From Comcast SportsNetANAHEIM, Calif. (AP) -- Rangers outfielder Josh Hamilton is returning to Texas for further examination of a sinus problem that has forced him to miss two straight games.Hamilton tops the majors with 42 home runs. He left Tuesday's series opener in the fourth inning with a recurring sinus problem that makes it tough for him to breathe."Everybody in my family's been sick," Hamilton said before the AL West leaders took batting practice. "The last five or six days I've been battling something. Anytime I get sick, it usually turns into a sinus infection. Sometimes it can cause me to be off-kilter, off-balance, but this is the first time it's caused me not to be able to focus the way I want to on the field.""The more you run when you can't breathe as good, you get a little dizzy, a little thrown off. It just is what it is. If your head's a little stopped up, you can get a little starry-eyed, dizzy. I had the MRI just to make sure everything was good to go. My eyesight is great. I got that checked out. It's 20-15. It used to be 20-10, but I'm getting a little older. That's good, but all the congestion that's in there is slowing things down a bit as far as depth perception and things like that."Hamilton entered Thursday with one more home run than Detroit's Miguel Cabrera. That's the only Triple Crown category Cabrera is trailing in as he attempts to become the first Triple Crown winner since Boston's Carl Yastrzemski in 1967."Maybe I'm sick for a reason. Maybe it's his time," Hamilton said. "I don't really care about holding on to the home run lead. He's a good dude and he's played consistently well for a long time. It would be cool if there was another winner. There's nobody I'd rather see win it than him."Fellow Texas slugger Adrian Beltre was back in the lineup for the AL West leaders on Thursday night against the Angels. Both players missed Wednesday's game with ailments.Beltre sat out one game with abdominal discomfort and wasn't in the Rangers' initial lineup Thursday, but talked his way into the cleanup spot as a designated hitter after batting practice.The Rangers' road trip concludes with three weekend games in Seattle.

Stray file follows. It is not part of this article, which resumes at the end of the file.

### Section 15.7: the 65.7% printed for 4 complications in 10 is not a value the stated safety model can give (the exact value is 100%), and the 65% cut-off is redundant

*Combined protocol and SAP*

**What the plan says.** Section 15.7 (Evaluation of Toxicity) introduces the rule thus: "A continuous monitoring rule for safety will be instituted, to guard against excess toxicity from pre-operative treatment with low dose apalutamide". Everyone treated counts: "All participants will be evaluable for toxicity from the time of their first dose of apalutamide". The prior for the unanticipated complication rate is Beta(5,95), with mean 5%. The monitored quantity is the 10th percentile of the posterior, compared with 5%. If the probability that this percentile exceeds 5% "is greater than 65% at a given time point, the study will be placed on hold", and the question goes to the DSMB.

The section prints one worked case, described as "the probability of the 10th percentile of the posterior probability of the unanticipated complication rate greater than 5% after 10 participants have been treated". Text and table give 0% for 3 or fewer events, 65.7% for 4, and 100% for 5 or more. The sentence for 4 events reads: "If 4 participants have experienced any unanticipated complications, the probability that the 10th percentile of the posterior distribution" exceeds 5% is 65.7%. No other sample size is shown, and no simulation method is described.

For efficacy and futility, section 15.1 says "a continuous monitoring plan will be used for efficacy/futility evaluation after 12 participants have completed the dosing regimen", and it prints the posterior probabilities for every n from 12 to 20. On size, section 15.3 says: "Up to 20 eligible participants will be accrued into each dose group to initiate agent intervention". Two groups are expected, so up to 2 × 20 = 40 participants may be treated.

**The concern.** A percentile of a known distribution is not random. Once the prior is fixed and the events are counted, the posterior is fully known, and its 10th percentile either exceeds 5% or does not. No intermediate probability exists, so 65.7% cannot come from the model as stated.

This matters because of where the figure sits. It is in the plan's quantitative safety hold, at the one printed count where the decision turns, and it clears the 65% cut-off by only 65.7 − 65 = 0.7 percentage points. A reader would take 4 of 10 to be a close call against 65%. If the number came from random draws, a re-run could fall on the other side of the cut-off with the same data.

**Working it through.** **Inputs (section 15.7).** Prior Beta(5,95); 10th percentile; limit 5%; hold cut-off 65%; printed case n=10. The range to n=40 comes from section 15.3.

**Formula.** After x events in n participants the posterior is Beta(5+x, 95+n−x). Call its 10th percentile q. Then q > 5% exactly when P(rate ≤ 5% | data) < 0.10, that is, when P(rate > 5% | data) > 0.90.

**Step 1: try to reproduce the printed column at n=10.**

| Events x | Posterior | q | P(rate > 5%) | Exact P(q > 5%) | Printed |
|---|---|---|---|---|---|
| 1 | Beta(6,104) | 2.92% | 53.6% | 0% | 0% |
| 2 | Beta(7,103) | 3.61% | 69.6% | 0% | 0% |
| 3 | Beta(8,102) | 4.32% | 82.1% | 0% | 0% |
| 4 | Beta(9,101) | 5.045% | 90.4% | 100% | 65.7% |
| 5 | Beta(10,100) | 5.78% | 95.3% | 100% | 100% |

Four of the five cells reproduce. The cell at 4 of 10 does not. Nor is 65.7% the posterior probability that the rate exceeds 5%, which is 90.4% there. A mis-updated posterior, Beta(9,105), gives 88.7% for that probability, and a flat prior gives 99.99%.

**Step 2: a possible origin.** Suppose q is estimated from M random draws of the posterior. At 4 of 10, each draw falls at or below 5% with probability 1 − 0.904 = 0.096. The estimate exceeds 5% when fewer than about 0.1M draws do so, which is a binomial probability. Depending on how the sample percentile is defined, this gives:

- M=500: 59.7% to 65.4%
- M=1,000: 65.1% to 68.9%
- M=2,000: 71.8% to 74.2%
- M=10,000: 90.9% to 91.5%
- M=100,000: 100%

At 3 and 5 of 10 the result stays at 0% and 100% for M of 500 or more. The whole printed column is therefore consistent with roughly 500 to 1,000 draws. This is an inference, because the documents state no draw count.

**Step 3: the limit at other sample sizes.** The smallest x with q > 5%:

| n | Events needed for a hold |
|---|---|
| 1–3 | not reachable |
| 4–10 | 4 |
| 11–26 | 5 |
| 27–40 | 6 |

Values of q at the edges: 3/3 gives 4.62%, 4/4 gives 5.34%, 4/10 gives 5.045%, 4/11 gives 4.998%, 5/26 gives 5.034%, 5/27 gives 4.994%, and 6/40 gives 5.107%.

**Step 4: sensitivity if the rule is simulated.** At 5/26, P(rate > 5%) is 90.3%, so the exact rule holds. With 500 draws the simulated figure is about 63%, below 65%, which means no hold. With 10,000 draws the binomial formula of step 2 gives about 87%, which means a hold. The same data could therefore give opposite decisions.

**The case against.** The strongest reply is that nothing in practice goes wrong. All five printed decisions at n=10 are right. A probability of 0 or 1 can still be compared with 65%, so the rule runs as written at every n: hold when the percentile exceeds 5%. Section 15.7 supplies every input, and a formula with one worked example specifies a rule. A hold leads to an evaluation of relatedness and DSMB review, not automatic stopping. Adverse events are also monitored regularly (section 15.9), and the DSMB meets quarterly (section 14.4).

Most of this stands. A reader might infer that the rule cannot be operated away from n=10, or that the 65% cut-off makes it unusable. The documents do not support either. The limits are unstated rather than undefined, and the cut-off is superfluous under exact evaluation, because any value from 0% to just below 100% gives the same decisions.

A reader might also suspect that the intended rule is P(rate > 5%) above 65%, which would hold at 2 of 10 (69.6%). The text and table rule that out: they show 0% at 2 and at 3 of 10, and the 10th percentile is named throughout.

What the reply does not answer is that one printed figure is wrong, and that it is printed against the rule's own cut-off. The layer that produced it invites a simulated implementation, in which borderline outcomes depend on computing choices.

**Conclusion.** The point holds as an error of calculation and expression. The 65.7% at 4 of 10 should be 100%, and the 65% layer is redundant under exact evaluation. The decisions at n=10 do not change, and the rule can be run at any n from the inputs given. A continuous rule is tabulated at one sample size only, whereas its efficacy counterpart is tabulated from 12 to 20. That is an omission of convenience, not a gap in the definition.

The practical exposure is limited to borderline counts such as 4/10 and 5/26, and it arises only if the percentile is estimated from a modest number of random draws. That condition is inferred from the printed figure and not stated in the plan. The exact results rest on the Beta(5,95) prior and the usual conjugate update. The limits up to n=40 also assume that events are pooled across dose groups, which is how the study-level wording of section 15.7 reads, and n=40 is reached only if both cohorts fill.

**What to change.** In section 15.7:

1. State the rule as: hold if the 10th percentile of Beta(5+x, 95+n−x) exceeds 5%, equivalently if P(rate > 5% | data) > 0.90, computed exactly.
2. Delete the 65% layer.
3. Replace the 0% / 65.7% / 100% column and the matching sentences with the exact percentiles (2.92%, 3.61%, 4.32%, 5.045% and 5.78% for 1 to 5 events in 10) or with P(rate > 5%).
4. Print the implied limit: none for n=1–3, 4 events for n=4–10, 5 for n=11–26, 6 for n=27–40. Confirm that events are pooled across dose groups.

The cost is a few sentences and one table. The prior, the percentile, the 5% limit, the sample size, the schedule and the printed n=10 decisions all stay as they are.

First impressions from the Red Sox' 4-2 loss to the Detroit Tigers:
1) The same problem remains for Joe Kelly
As a starter, no one doubted Kelly's fastball, and the velocity with which he threw it. But the problem was, Kelly's fastball was often quite straight, and most major league hitters can hit a fastball without movement, no matter how hard it's thrown.
In his first appearance as a reliever for the Red Sox, the same problem reared its head.
Kelly started off Justin Upton with a 99 mph fastball. After an 89 mph slider, Kelly next threw a 101 mph fastball.
But Upton drove it on a line to the triangle for a triple, and two batters later, trotted home on a soft flare to center by James McCann.
Velocity is one thing and can produce some swings-and-misses. But ultimately, Kelly is going to need more than straight gas to get hitters out.
2) Drew Pomeranz was miles better in his second start
Pomeranz failed to get an out in the fourth inning of his Red Sox debut and was charged with five runs.
So when Pomeranz -- who allowed just one hit through the first three innings Monday night -- allowed a leadoff single to Miguel Cabrera to start the fourth, there was uneasy sense of deja vu at Fenway.
But Pomeranz quickly erased Cabrera on a double play and through five innings had allowed just three hits and a walk.
He got into some trouble in the sixth when he allowed a one-out, two-run homer to Jose Iglesias, erasing what had been a 1-0 Red Sox lead.
But Pomeranz was far sharper than his first outing, threw his curveball for more strikes and kept the Tigers mostly off-balance. His line (6 IP; 4 H; 2 ER; 2 BB; 7 K) will be more than good enough on most nights.
Just not Monday night.
3) They may lead MLB in runs scored, but there are still nights when the Red Sox offense can frustrate
It happened last Friday when they loaded the bases with no out against the Twins - and failed to score in a 2-1 loss.
It was more of the same Monday night when the Sox loaded the bases in the ninth -- and managed just one run.
The problems weren't limited to the ninth, of course. The Sox put the leadoff man on in both the seventh and eighth innings -- and didn't score.
For the game, the Sox left 11 men on and were just 2-for-10 with runners in scoring position.
In this edition of Quick Fire, Jerod Mayo asks the questions and Phil Perry and Tom E. Curran give their takes on topics around the league.
Jerod Mayo and Tom E. Curran join Chevrolet SporsNet Central to discuss the NFL determining Peyton Manning did not use illegal PEDs and how that investigation compares to Deflategate.